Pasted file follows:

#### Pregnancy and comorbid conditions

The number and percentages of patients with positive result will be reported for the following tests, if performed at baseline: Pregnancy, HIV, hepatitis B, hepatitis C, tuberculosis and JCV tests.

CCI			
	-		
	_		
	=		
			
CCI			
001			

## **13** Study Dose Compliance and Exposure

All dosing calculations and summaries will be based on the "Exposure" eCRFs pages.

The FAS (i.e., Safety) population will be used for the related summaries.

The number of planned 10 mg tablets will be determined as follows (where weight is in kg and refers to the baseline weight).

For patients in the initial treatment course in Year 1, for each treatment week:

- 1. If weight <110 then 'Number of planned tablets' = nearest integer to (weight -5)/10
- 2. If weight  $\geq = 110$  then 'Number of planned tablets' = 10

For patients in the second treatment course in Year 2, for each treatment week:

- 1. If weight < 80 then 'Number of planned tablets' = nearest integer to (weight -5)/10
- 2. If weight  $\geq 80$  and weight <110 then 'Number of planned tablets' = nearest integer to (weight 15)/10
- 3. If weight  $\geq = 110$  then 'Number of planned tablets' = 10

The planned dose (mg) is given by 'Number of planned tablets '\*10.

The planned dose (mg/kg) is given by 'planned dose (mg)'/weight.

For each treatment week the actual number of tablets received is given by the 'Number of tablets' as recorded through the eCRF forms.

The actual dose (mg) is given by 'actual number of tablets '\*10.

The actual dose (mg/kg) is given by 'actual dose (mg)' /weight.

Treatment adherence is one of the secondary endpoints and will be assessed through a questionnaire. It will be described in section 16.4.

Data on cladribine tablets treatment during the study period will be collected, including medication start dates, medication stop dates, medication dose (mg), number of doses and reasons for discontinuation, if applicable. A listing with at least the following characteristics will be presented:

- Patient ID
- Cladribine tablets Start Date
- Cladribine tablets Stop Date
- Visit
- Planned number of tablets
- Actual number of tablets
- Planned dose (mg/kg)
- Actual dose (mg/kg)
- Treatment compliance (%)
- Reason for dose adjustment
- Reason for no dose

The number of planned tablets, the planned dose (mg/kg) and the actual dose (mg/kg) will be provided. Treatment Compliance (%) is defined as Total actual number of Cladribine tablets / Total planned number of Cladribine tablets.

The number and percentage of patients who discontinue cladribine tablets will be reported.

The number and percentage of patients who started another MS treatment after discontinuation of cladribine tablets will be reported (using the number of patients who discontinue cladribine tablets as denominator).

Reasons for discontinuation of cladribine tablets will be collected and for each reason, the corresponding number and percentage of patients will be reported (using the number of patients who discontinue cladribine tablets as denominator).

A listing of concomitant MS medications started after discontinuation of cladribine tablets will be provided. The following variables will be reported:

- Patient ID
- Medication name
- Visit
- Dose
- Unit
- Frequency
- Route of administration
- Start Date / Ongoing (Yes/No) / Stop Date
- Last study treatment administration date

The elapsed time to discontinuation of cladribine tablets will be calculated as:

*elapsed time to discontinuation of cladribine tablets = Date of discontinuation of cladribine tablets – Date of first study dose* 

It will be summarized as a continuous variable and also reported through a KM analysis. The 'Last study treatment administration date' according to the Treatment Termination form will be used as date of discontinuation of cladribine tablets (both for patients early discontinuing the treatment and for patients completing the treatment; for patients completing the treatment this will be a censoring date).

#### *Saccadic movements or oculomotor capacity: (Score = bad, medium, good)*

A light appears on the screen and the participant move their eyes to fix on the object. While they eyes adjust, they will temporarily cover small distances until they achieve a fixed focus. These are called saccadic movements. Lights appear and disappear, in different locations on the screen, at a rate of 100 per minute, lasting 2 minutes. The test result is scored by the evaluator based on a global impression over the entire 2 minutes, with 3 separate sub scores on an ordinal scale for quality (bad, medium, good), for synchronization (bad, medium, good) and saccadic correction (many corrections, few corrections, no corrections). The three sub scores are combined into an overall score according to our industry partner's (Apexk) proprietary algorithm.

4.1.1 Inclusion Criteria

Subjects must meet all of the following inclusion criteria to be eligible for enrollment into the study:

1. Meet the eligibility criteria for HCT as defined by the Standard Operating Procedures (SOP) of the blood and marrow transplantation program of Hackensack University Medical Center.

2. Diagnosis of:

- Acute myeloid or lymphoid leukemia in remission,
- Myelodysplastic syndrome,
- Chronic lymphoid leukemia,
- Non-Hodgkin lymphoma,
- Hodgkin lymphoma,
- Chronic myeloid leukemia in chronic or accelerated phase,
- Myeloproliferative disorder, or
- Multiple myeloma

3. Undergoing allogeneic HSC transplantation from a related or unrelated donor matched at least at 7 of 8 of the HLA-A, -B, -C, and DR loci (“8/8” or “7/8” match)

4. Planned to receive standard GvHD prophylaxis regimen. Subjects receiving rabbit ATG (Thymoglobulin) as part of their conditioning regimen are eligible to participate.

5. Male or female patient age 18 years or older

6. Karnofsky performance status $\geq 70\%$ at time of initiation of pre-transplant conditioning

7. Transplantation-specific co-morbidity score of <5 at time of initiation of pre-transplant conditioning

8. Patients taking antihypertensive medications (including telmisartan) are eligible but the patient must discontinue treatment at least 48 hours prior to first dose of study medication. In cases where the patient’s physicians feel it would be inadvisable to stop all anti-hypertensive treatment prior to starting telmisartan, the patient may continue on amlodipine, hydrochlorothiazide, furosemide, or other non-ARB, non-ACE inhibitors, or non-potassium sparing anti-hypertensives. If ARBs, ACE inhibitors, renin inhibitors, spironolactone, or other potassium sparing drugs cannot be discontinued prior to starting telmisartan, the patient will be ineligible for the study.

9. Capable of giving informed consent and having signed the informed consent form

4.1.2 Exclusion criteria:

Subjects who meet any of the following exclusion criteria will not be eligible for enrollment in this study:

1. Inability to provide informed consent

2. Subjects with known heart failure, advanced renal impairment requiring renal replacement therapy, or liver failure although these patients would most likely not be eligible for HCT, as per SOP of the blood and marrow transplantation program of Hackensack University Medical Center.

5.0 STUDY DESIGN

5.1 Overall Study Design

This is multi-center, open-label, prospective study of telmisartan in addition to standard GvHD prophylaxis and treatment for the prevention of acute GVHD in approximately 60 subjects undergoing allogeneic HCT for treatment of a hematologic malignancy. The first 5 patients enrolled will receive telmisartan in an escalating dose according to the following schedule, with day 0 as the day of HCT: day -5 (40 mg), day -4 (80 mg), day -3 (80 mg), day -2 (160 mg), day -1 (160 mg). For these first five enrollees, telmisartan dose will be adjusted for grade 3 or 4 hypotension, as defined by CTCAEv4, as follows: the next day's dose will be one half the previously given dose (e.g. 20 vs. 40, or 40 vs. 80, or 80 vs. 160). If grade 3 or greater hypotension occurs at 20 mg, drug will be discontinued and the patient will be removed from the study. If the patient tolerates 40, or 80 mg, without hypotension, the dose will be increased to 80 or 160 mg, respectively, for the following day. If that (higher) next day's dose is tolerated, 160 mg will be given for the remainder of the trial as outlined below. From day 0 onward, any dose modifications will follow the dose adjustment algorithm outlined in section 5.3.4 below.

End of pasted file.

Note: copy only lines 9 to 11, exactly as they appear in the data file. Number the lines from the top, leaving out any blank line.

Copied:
## **13** Study Dose Compliance and Exposure

All dosing calculations and summaries will be based on the "Exposure" eCRFs pages.

The FAS (i.e., Safety) population will be used for the related summaries.